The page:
My most viewed blog post on here is my “Retiring your horse of a lifetime”. In that post I explain the decision process we went through having to retire Tobias from competition, explaining how he hacked.
As of June 28th, Tobias was officially retired to the field. He can no longer be stabled.
This post is short and sweet because there isn’t much to say other than he’s happier than I’ve seen him in a while.
Tobias, now 11, has suffered numerous injuries throughout his life – he wasn’t clinically sound even when I bought him, only mechanically.
As a 3/4 year old (I can’t quite remember) he was crosstied and backed into a wall resulting in hitting his back right hock. He then dished and swung his leg out, and hence was not technically clinically sound.
As a 6 year old, he got kicked in the field and his other hock was badly damaged. After lots of treatment – Tildren, Cortisone, and strict rehab schedules and hydrotherapy, he came back for about a year and a half before going downhill again. We were told he had developed slight arthritis in his hock. It was then he was semi-retired to hacking with my mum.
Earlier this year (around February/March, this year has been one big blur for me to be honest), he then chipped his withers and was badly lame and the entire area was sensitive and swollen. Instead of being a barrel shape (which he always has been) he resembled a high withered thoroughbred (okay, maybe a slight exaggeration because he was still obese). We took him to the vets and got X-rays, I sadly didn’t get a picture but basically if the image below was a proper bone X-ray, his had splintered and was pressuring the other bone. I think it’s important to mention we had his entire spine X-rayed and there is no sign of kissing spine. Tobias showed signs of detoriation of his bone further up his neck where it was almost “crumbling” to quote my vet. He said this is not uncommon in heavily ridden horses in intensive work, but not to this extent nor for a pleasure horse who was ridden “intensively” for about a year of his life – and even then, how intensely can a 12 year old possibly ride a horse when she can barely jump 80cm?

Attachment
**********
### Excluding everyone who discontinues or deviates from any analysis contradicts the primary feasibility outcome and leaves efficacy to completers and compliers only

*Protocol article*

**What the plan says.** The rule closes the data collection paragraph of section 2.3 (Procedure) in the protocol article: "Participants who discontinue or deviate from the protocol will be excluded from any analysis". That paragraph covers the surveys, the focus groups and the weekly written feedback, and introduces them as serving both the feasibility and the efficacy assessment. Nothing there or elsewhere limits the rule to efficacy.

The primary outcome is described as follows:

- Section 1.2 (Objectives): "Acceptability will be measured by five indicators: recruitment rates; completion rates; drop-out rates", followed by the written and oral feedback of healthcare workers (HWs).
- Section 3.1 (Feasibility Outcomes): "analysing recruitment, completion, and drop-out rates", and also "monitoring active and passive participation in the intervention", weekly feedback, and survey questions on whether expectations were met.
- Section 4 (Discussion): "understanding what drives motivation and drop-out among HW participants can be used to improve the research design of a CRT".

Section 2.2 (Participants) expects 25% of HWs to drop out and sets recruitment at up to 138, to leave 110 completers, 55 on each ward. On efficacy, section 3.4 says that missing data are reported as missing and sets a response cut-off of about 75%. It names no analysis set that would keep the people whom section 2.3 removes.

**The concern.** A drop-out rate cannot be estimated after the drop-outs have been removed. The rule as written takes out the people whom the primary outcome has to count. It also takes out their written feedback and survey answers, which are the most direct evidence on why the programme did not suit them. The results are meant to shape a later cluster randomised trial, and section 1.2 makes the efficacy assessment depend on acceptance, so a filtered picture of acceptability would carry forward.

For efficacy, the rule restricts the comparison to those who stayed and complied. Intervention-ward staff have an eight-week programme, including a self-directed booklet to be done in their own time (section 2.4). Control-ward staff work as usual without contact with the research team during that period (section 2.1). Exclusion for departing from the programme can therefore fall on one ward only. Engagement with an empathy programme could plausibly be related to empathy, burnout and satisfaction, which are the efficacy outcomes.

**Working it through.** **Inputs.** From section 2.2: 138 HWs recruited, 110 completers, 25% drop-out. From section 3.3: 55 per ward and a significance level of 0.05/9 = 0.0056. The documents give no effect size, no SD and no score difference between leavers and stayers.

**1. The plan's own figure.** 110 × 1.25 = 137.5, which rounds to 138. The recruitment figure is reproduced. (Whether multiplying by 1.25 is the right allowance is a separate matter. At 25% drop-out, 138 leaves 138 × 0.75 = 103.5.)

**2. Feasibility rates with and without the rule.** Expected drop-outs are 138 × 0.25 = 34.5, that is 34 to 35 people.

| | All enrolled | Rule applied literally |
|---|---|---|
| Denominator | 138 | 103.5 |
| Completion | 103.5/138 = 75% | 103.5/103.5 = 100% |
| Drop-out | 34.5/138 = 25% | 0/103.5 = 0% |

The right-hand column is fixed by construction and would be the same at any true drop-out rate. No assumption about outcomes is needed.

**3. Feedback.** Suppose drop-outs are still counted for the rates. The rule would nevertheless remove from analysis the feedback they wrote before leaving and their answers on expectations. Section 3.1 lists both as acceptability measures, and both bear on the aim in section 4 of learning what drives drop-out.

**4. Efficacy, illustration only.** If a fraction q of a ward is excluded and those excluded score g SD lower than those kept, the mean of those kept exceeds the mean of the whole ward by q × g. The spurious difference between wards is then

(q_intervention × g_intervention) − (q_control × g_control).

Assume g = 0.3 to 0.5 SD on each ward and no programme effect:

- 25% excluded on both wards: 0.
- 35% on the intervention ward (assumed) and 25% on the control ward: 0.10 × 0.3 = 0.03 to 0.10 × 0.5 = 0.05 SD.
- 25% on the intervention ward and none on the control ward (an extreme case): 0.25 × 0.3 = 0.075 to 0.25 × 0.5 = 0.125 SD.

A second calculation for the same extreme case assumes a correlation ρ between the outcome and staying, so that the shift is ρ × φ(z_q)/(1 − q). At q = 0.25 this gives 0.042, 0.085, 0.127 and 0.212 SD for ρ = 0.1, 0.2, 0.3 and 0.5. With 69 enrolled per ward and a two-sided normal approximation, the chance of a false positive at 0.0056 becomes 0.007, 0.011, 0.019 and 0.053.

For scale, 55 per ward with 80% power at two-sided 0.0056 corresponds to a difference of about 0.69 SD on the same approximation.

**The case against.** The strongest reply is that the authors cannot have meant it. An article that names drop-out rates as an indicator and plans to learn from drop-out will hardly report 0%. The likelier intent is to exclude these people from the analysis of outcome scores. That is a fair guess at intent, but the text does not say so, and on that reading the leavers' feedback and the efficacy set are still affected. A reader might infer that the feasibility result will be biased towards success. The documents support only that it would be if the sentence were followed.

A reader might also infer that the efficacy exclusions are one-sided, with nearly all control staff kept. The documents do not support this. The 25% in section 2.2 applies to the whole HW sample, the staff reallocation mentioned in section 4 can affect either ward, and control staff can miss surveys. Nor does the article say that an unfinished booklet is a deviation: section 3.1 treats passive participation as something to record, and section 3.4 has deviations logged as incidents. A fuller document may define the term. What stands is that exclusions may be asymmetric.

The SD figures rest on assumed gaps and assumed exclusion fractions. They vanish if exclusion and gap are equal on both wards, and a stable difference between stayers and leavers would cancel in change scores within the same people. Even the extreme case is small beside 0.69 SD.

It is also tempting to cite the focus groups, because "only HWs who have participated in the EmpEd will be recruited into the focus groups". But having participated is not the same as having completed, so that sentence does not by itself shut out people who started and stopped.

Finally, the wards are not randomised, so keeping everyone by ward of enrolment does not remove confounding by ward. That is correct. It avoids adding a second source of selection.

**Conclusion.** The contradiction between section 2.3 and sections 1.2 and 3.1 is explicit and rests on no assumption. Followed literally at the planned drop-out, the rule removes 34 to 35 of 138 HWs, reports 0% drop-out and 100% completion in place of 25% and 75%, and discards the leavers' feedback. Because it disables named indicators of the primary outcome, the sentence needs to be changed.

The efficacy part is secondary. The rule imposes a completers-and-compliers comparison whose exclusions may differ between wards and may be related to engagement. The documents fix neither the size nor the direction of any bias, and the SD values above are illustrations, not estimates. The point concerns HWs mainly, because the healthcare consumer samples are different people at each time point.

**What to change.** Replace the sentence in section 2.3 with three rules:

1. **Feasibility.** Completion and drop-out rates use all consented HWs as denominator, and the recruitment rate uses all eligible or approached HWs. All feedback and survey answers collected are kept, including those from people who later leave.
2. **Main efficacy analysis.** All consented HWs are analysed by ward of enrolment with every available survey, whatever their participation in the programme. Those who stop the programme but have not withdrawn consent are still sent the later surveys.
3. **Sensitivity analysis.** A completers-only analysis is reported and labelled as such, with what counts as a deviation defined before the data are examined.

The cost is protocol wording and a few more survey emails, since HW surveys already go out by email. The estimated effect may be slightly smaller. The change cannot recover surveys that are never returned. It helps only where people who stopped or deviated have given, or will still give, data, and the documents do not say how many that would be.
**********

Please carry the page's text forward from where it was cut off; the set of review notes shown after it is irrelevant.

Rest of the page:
We were told to give him originally 2 weeks box rest on bute and then phone and update our vet. It hadn’t worked at all so he said to throw him out for a few months and bring him back for review.
So we are now back at present day – you are all caught up. The 28th of June. We trekked up to the field and dragged both the boys – Tobias and Harvey – in and up to the vets we went. It’s important to note that Tobias was lame even walking down the lane. We weren’t expecting much. When we arrived and the vet seen him come off the box we knew immediately by his face it wasn’t going to be good – he didn’t even have to X-ray him because just by his legs, he needed retired. The pressure of chipping his withers and therefore the pain in his front end had made him shift the pressure to the back, bringing on his arthritis which had been very well controlled until this point. His back wasn’t healing because when his back end got too sore, he went back to the front, and well you get the picture. (Update: I am happy to report that his withers have made great progress since it is now nearly August. He doesn’t flinch and I haven’t seen them swollen in weeks).
Our vet carried out flexon tests which he, of course, failed. He then looked at us sympathetically and said “I’m afraid it’s time to put him in the field and let him be, he won’t cope being ridden”.
And so, that’s where he is. In a field – and he’s never been happier. Honestly, he is out with two Clydesdale mares and I have never seen him more settled in his life. He is so content and happy and I just grin every time I see him, which is at least 4 times a week.
Tobias will always be my number 1 boy…and just because he isn’t ridden anymore, that will never change.
Until next time…
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